As it’s the time of year for all things school photography and the like I thought I’d put one up of our little nursery class.
From left to right the little ones in the front row are:
- John – Always first to try something and best friends with Jolla,
- Steven – The tinker of the class, always wanting hugs from Teacher iBear,
- Jolla – Seems to receive the most praise and has recently won his 4th consecutive star of the week award,
- Little Katy – A friend to all, can get a little excitable,
- Rosie – Constantly asking to play with the class tablet, thinks everything is “ammmmaaazzzinng”,
- (Back row)Big Katy and Sophia – these two visit Jelly nursery and seem to always either fall asleep or require some sort of medical attention.
Playing babies is by far the most popular game iBear and I do. We pretty much play with them in some capacity every single day. As soon as I get in from work and we’ve done our usual routine the infamous question “Do you want to play babies?” comes out no matter what else is going on. Putting a load of washing in – “Do you want to play babies?”. Pop to the loo – “Do you want to play babies?. Chatting to Mammy about her day – “Do you want to play babies”. Yes. I. do sweetheart. I just need to ….. ok, ok, I’m coming I’m coming!
We’ve been playing with the babies for the best part of a year and a half now and the thing I love about it is that it offers insight into what she did at nursery, and now in reception. Without any prompting she’ll come up with games involving the babies that she has had personal experience of. For example, one of the earliest games I remember is when the babies had to have some “digest time” and go into the “sensory room for a little nap. As most parents will probably appreciate, it’s pretty much impossible extracting any useful information out of kids when it comes to what they’ve been up to during a day so this is a perfect way for me to learn.
We’ve done it all – dishing out Pizzas for lunch, going for nature walks, practising our writing, drawing pictures, going to the construction room, tidy-up time. There’s also been plenty of time-outs and it’s really funny watching her chastise her pupils for something they’ve apparently done. (She insists it’s not her at school getting told off mind….). A personal favourite is when Teacher iBear announces it’s story time and we all gather on the floor while she sits on the sofa and “reads” one of her books. She’s got it down to a tee even pausing to show all the babies the pictures.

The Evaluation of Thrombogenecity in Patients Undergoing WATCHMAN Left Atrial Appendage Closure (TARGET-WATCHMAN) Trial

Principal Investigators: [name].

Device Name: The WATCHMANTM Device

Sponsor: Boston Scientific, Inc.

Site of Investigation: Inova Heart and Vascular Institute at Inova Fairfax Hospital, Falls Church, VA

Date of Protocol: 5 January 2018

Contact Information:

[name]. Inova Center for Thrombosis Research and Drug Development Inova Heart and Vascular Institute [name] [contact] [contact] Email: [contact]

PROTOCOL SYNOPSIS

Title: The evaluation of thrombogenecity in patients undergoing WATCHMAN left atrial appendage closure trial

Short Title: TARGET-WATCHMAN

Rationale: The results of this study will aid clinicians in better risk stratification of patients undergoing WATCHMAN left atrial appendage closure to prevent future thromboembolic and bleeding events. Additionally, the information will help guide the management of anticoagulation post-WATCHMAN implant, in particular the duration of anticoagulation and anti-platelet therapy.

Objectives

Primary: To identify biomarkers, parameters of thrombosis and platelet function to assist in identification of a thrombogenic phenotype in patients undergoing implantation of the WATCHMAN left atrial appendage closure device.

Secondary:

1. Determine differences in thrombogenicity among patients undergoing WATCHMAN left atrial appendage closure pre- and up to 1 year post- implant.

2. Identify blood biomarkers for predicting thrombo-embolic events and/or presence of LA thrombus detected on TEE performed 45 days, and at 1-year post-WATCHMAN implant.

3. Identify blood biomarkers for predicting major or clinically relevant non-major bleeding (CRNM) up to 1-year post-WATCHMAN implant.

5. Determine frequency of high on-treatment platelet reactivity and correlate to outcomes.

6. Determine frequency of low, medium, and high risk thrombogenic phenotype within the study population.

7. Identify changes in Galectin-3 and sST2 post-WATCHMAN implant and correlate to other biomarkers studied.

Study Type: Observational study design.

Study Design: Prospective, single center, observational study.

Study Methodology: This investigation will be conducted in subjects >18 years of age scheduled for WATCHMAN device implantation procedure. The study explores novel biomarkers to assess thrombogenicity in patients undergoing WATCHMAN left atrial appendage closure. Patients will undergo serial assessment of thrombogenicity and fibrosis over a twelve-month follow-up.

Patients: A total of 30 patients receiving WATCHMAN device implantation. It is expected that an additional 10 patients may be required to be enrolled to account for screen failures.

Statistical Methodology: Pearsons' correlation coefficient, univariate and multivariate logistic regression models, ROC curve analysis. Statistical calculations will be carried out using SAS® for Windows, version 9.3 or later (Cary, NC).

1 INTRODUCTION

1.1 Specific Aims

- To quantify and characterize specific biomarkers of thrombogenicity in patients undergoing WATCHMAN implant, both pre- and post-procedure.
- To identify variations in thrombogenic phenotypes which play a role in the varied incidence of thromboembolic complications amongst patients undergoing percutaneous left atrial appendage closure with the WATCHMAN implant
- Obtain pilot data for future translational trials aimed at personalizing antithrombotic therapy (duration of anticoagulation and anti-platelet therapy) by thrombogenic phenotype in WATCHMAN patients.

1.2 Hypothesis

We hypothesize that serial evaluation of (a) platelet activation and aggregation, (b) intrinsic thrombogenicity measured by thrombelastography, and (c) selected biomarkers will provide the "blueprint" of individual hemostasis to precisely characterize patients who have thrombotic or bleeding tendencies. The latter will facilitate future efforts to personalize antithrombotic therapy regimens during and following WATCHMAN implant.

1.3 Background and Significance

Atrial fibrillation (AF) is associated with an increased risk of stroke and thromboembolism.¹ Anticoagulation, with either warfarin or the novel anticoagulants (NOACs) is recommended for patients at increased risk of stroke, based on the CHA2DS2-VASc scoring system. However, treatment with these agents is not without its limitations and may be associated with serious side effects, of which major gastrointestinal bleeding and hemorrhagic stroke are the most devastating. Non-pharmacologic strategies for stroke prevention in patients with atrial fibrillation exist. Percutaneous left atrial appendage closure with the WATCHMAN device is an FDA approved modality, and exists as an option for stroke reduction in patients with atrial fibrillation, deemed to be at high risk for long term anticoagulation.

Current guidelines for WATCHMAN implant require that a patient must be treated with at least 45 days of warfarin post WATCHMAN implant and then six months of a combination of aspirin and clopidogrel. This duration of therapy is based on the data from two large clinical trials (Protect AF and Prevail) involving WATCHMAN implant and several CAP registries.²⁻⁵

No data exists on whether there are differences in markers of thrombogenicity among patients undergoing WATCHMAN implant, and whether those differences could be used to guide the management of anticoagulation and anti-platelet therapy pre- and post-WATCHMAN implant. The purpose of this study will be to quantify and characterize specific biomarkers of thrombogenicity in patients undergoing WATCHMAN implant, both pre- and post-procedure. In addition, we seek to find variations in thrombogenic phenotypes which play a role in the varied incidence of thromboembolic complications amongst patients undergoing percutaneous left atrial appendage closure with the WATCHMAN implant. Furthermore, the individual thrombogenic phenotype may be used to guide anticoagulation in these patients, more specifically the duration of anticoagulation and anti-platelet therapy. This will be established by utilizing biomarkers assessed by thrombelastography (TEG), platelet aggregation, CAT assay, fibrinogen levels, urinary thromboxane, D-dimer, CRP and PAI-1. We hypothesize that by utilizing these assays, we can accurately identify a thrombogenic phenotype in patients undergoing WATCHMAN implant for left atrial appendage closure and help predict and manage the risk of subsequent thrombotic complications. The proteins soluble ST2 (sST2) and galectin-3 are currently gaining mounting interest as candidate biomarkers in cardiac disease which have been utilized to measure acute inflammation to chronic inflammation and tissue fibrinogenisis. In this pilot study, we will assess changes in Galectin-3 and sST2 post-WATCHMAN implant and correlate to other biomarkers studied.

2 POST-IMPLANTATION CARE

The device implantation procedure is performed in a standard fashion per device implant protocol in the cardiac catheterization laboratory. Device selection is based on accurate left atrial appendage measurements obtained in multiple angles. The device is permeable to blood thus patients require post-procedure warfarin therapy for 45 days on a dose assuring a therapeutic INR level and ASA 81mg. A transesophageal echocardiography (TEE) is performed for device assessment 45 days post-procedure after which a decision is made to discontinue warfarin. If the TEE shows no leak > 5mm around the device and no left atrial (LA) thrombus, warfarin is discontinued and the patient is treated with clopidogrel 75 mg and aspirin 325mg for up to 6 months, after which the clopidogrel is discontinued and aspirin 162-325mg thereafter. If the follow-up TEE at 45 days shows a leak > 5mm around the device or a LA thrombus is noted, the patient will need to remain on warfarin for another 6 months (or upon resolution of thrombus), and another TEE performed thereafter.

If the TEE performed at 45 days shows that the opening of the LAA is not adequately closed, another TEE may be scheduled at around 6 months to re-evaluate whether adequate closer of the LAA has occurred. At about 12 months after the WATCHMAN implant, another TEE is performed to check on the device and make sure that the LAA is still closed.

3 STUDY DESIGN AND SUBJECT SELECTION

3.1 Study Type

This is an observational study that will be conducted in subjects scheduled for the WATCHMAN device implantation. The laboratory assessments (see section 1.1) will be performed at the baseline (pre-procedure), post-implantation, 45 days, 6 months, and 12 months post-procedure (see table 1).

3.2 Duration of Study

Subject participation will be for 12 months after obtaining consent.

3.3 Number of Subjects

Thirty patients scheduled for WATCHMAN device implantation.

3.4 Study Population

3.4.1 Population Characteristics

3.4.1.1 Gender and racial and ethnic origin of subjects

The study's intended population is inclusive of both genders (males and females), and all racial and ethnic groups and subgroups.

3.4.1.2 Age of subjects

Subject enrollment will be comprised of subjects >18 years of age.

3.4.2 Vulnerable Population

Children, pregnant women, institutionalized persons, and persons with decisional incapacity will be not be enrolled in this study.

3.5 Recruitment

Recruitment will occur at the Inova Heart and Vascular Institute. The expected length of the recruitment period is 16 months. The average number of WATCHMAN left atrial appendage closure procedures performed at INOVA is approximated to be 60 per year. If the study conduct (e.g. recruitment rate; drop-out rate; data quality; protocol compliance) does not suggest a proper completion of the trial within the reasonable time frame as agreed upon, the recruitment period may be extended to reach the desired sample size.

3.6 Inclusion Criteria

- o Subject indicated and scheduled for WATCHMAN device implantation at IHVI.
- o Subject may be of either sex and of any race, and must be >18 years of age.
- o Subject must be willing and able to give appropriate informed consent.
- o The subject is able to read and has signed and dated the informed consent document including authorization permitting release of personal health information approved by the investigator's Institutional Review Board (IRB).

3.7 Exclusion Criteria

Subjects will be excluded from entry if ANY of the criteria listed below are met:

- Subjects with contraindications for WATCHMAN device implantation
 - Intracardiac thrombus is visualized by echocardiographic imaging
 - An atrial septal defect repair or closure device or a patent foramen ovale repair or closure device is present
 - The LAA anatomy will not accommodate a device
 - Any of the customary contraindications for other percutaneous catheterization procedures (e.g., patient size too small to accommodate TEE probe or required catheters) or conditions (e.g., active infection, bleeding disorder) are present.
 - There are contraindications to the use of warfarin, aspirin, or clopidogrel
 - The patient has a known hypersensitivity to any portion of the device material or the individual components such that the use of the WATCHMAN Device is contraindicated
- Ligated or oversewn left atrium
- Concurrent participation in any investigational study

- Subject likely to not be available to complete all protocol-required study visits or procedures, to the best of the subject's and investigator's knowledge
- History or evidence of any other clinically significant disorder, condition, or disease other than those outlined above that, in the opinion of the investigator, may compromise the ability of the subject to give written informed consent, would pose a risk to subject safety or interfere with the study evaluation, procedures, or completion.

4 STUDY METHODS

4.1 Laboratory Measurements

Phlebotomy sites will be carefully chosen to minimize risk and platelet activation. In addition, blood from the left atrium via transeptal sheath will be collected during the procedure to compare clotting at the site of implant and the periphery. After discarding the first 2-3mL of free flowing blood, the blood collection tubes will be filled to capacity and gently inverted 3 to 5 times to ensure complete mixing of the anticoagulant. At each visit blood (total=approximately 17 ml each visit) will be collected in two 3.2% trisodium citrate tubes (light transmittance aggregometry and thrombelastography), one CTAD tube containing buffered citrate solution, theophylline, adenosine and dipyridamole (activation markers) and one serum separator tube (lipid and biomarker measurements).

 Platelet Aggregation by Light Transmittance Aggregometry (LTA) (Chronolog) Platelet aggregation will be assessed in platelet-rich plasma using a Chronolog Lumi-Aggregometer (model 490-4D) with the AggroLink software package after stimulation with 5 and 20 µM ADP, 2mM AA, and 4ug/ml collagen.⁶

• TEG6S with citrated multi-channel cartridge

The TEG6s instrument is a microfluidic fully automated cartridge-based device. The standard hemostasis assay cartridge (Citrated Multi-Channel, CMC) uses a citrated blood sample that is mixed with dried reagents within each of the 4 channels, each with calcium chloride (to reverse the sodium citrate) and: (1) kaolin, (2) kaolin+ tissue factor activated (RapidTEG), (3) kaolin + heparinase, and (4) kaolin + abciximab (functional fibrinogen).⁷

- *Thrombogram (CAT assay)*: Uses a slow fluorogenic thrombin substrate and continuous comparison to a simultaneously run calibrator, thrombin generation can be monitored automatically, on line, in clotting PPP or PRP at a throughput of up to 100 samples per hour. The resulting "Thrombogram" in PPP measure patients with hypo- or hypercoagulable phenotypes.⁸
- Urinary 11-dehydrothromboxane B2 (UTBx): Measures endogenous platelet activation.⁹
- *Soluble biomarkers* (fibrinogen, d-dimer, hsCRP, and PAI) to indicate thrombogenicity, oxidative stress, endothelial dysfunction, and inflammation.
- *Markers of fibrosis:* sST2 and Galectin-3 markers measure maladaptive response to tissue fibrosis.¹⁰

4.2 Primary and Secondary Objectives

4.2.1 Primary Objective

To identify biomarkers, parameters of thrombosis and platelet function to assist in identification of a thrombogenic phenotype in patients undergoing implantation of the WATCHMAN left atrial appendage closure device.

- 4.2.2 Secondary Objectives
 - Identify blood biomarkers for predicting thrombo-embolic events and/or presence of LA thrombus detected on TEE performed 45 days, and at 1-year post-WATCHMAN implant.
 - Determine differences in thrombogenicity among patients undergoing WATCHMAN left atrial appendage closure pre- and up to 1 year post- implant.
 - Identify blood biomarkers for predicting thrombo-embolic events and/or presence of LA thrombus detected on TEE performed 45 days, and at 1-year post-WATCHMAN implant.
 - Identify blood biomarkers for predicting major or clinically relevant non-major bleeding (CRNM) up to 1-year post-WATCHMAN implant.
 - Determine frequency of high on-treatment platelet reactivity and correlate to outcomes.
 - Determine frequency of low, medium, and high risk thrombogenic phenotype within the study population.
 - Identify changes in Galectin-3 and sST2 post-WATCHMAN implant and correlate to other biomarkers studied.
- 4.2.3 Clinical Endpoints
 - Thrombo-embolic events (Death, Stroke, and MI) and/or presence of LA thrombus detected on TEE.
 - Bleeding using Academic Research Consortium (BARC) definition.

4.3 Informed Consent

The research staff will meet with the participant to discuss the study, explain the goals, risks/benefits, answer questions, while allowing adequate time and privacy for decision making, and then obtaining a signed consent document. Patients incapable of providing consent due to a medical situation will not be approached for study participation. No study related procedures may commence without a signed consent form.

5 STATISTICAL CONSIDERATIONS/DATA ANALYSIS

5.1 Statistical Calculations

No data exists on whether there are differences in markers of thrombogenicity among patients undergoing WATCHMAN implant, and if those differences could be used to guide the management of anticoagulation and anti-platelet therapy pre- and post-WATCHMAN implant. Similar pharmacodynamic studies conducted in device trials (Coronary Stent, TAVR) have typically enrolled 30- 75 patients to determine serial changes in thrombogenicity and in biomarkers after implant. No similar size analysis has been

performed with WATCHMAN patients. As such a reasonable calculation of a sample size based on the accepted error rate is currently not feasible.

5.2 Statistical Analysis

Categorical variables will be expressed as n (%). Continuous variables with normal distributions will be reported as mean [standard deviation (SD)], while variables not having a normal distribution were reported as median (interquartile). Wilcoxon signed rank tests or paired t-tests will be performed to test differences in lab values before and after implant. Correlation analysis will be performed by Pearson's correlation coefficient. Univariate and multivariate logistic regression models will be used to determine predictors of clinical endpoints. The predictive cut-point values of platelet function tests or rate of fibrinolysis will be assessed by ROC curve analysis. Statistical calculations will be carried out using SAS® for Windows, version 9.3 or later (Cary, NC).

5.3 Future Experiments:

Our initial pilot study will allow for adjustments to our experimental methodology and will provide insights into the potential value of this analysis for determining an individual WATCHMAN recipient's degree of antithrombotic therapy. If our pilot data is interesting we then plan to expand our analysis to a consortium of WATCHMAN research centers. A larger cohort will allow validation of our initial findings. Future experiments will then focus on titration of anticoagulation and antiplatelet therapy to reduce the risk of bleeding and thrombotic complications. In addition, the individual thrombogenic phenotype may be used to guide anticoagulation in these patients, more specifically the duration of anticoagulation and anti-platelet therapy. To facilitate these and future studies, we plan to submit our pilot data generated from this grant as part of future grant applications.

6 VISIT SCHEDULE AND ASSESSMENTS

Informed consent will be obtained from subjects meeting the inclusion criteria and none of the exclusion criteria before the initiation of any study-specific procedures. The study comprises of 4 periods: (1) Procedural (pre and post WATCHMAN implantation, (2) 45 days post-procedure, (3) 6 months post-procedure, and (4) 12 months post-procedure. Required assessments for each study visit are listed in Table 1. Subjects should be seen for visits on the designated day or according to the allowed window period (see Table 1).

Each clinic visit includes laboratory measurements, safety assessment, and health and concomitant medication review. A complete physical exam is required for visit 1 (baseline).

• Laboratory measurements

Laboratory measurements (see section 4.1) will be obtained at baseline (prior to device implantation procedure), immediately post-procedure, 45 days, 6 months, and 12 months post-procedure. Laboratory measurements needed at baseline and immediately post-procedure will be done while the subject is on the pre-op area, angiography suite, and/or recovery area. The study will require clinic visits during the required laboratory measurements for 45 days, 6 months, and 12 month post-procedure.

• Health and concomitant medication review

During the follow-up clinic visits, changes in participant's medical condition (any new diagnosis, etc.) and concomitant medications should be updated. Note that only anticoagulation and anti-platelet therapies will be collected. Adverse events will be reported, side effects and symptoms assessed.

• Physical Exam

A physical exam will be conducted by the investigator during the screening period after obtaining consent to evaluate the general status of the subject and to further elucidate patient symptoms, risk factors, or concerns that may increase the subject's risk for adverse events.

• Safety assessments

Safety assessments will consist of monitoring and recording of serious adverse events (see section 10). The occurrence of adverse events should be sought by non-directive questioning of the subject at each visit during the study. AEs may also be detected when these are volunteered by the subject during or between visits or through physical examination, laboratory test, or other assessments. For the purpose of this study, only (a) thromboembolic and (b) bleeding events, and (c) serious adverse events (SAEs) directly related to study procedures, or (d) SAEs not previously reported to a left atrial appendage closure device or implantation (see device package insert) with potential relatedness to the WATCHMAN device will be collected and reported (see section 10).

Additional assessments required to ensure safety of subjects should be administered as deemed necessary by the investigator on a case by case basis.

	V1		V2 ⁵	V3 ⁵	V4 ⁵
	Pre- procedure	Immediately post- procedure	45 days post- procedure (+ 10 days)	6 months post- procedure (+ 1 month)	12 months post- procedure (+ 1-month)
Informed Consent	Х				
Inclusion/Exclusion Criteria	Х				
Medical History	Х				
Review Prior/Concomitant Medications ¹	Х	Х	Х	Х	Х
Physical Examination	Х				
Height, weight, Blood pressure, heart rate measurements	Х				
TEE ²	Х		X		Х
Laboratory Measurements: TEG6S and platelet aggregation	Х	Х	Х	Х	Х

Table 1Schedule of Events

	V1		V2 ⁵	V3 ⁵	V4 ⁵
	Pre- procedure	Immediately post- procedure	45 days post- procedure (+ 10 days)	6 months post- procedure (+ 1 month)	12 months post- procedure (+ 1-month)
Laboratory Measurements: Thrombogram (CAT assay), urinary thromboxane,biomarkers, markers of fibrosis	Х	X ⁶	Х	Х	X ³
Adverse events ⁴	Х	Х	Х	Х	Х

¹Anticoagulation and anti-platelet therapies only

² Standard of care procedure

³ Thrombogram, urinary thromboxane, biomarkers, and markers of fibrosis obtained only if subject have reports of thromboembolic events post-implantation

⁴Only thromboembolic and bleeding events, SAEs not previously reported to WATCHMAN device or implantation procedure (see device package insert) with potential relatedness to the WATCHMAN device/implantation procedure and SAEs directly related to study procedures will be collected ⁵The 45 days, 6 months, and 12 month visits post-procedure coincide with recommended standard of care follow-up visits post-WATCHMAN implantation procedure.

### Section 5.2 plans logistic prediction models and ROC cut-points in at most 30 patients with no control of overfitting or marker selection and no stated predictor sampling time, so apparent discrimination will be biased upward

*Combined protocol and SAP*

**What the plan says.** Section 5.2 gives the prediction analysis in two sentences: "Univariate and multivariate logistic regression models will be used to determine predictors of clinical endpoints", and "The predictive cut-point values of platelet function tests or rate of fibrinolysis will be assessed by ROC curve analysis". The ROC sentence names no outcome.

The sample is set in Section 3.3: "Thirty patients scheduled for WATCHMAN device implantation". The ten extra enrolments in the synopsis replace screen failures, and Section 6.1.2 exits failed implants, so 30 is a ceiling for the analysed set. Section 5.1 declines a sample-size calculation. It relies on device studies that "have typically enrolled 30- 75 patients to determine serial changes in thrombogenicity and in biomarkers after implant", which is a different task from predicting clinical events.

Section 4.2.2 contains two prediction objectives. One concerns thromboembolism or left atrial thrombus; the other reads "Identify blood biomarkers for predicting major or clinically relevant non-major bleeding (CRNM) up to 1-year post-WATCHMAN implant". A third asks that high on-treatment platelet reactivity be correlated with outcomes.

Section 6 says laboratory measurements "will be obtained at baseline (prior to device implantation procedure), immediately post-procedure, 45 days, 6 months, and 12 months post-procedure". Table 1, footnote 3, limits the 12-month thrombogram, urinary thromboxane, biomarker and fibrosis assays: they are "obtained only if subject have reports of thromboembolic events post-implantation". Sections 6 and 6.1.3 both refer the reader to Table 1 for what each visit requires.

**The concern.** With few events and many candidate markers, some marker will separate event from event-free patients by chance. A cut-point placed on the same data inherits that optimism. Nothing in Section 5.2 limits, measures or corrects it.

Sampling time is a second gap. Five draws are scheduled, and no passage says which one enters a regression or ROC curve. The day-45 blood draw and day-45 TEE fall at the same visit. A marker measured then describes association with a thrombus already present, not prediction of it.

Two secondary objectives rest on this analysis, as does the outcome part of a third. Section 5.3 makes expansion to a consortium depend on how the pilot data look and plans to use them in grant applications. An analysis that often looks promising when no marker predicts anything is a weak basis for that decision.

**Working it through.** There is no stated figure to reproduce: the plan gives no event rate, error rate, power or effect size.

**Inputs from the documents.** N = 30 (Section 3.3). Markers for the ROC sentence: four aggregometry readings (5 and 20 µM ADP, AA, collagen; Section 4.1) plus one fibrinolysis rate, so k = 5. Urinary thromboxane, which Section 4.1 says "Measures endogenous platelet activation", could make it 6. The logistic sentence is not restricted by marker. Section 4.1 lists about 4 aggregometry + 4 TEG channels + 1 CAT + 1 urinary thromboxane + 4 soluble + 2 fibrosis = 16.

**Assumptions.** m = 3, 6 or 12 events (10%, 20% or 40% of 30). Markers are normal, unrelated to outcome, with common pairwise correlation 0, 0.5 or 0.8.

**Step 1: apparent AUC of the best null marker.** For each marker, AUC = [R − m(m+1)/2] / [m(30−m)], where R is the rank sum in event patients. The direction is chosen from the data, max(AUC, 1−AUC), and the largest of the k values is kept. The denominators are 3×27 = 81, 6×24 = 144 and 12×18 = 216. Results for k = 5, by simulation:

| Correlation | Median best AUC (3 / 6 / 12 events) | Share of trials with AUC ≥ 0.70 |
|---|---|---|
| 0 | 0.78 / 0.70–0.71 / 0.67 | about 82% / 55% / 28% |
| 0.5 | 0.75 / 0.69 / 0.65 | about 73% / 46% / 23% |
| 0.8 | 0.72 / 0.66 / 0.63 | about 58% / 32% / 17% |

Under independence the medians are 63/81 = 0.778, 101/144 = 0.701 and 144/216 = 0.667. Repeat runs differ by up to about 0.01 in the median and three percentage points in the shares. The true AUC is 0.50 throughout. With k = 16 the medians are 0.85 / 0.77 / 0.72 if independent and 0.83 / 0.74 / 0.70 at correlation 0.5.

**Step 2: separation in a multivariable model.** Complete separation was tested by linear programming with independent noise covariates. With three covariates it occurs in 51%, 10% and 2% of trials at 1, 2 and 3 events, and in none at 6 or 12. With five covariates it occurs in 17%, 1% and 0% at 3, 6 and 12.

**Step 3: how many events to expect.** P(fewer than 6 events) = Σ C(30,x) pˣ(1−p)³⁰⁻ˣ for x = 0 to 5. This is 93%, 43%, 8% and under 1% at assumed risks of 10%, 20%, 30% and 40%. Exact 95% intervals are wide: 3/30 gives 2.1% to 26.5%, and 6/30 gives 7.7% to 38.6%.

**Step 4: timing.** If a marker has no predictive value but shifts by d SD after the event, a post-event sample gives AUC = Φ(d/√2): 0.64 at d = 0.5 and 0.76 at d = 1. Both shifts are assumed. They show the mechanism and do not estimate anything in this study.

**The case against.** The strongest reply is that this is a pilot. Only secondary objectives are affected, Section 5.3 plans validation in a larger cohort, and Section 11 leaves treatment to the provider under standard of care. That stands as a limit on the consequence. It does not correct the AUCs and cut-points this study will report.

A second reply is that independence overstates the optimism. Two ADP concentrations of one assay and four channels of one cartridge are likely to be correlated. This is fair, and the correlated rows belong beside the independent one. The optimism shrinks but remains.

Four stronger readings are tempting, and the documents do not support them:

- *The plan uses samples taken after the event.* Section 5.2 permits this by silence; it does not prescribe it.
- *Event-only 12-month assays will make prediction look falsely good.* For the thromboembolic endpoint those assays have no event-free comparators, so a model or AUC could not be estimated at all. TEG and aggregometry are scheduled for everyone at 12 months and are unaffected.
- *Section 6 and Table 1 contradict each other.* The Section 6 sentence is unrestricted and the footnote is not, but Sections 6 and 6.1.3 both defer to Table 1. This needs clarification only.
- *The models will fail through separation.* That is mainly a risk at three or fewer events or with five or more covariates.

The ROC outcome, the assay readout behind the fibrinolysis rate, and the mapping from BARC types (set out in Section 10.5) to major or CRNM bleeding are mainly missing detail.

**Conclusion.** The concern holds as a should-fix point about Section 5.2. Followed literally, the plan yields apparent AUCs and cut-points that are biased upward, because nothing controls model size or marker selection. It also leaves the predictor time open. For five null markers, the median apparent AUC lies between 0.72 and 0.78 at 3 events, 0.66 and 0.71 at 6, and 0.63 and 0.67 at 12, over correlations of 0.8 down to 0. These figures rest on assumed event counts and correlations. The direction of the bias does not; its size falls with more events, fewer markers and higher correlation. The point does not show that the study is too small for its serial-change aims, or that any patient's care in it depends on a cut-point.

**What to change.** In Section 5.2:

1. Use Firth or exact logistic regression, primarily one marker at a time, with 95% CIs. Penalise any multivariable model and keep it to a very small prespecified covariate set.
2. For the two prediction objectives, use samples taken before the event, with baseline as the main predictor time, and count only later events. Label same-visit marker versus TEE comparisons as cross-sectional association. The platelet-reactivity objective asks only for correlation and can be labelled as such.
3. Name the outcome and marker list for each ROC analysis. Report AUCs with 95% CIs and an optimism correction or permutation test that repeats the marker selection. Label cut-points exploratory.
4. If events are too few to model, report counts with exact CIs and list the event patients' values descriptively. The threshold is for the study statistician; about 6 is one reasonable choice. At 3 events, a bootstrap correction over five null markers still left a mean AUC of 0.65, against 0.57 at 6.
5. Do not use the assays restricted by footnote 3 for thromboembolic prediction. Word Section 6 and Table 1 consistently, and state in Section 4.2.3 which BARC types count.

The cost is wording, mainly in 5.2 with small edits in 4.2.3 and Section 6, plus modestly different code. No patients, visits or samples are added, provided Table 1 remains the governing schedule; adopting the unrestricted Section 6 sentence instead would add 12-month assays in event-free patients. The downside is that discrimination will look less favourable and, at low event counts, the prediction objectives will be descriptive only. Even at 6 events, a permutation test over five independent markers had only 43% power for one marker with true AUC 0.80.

As iBear has now started school, the babies have moved up to Jelly reception and already I’ve learned that they queue for their lunches, have to hold hands with a partner on their nature walks, the signing of the register and the job of taking it to the office and how the star of the week and other awards are announced. On the discipline side there was a big telling off the other day for John and Jolla who apparently didn’t listen to some instructions. Those two are always getting up to no good! Every one of the babies has a personality that iBear and I have created and it’s a source of great amusement to the rest of the family when we talk about the babies and what they’ve been up to. Everyone needs a back story, right?….
Through this kind of play I’ve found I can steer things towards a bit of subconscious learning for iBear by encouraging her to teach the babies how to write letters using her little whiteboard, for example. What’s also very noticeable is in the early days I’d be the predominate one of the game who’d tell iBear what was happening. Now, there has been times where I’ve been pretty much a silent observer just sitting there while she cracks on.
One Dads View
I always wrestle with myself over playtime with iBear. She’s always been very demanding of my time and it does get a little frustrating when jobs need doing but the majority of the time I try and play as much as possible with her. I’ve said this before but I want to look back on this time of her life and have no regrets. The babies game brings so much joy to her and the fact it also allows me to find out about how she’s growing outside of our care makes the time spent all the more worthwhile.